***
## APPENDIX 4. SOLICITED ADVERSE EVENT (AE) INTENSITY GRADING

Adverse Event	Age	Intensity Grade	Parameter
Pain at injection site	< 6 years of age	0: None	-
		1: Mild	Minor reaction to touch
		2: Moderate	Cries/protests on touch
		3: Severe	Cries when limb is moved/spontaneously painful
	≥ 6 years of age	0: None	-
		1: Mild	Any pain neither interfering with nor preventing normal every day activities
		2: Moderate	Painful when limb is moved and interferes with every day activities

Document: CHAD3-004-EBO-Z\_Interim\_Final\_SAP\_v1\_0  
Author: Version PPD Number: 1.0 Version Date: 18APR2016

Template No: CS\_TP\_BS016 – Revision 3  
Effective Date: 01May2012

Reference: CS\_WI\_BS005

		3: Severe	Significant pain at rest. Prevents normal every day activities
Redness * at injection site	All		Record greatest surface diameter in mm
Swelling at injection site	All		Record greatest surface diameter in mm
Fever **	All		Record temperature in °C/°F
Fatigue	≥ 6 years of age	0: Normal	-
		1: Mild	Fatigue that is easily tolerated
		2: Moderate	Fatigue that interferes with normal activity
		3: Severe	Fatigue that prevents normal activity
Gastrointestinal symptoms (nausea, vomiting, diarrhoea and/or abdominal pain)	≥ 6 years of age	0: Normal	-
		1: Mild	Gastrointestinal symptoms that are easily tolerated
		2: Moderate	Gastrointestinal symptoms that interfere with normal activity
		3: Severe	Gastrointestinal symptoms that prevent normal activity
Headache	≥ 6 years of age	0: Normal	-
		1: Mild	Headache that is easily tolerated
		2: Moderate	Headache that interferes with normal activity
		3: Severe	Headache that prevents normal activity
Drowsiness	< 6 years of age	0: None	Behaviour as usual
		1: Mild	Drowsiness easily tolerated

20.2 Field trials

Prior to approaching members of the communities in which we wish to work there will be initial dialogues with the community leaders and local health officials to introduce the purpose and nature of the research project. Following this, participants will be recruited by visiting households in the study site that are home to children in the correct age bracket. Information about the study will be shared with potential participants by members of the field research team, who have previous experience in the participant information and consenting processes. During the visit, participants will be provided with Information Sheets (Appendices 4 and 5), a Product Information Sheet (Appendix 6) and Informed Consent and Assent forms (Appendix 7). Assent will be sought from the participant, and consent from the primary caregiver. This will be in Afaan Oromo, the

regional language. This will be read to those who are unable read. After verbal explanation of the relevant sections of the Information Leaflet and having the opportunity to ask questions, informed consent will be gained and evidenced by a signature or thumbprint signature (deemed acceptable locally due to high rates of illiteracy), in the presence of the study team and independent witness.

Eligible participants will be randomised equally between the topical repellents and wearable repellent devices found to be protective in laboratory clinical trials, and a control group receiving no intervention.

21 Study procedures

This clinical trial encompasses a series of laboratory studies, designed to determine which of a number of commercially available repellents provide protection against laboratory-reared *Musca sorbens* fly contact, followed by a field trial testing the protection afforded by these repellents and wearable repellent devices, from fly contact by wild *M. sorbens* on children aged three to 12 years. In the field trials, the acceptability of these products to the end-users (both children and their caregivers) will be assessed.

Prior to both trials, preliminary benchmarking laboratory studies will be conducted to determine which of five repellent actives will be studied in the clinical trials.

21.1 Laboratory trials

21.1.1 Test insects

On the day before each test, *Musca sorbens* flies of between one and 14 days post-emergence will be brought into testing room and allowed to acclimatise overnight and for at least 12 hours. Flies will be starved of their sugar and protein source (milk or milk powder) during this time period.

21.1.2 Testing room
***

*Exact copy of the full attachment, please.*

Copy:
## APPENDIX 4. SOLICITED ADVERSE EVENT (AE) INTENSITY GRADING

Adverse Event	Age	Intensity Grade	Parameter
Pain at injection site	< 6 years of age	0: None	-
		1: Mild	Minor reaction to touch
		2: Moderate	Cries/protests on touch
		3: Severe	Cries when limb is moved/spontaneously painful
	≥ 6 years of age	0: None	-
		1: Mild	Any pain neither interfering with nor preventing normal every day activities
		2: Moderate	Painful when limb is moved and interferes with every day activities

Document: CHAD3-004-EBO-Z\_Interim\_Final\_SAP\_v1\_0  
Author: Version PPD Number: 1.0 Version Date: 18APR2016

Template No: CS\_TP\_BS016 – Revision 3  
Effective Date: 01May2012

Reference: CS\_WI\_BS005

		3: Severe	Significant pain at rest. Prevents normal every day activities
Redness * at injection site	All		Record greatest surface diameter in mm
Swelling at injection site	All		Record greatest surface diameter in mm
Fever **	All		Record temperature in °C/°F
Fatigue	≥ 6 years of age	0: Normal	-
		1: Mild	Fatigue that is easily tolerated
		2: Moderate	Fatigue that interferes with normal activity
		3: Severe	Fatigue that prevents normal activity
Gastrointestinal symptoms (nausea, vomiting, diarrhoea and/or abdominal pain)	≥ 6 years of age	0: Normal	-
		1: Mild	Gastrointestinal symptoms that are easily tolerated
		2: Moderate	Gastrointestinal symptoms that interfere with normal activity
		3: Severe	Gastrointestinal symptoms that prevent normal activity
Headache	≥ 6 years of age	0: Normal	-
		1: Mild	Headache that is easily tolerated
		2: Moderate	Headache that interferes with normal activity
		3: Severe	Headache that prevents normal activity
Drowsiness	< 6 years of age	0: None	Behaviour as usual
		1: Mild	Drowsiness easily tolerated

20.2 Field trials

Prior to approaching members of the communities in which we wish to work there will be initial dialogues with the community leaders and local health officials to introduce the purpose and nature of the research project. Following this, participants will be recruited by visiting households in the study site that are home to children in the correct age bracket. Information about the study will be shared with potential participants by members of the field research team, who have previous experience in the participant information and consenting processes. During the visit, participants will be provided with Information Sheets (Appendices 4 and 5), a Product Information Sheet (Appendix 6) and Informed Consent and Assent forms (Appendix 7). Assent will be sought from the participant, and consent from the primary caregiver. This will be in Afaan Oromo, the

regional language. This will be read to those who are unable read. After verbal explanation of the relevant sections of the Information Leaflet and having the opportunity to ask questions, informed consent will be gained and evidenced by a signature or thumbprint signature (deemed acceptable locally due to high rates of illiteracy), in the presence of the study team and independent witness.

Eligible participants will be randomised equally between the topical repellents and wearable repellent devices found to be protective in laboratory clinical trials, and a control group receiving no intervention.

21 Study procedures

This clinical trial encompasses a series of laboratory studies, designed to determine which of a number of commercially available repellents provide protection against laboratory-reared *Musca sorbens* fly contact, followed by a field trial testing the protection afforded by these repellents and wearable repellent devices, from fly contact by wild *M. sorbens* on children aged three to 12 years. In the field trials, the acceptability of these products to the end-users (both children and their caregivers) will be assessed.

Prior to both trials, preliminary benchmarking laboratory studies will be conducted to determine which of five repellent actives will be studied in the clinical trials.

21.1 Laboratory trials

21.1.1 Test insects

On the day before each test, *Musca sorbens* flies of between one and 14 days post-emergence will be brought into testing room and allowed to acclimatise overnight and for at least 12 hours. Flies will be starved of their sugar and protein source (milk or milk powder) during this time period.

21.1.2 Testing room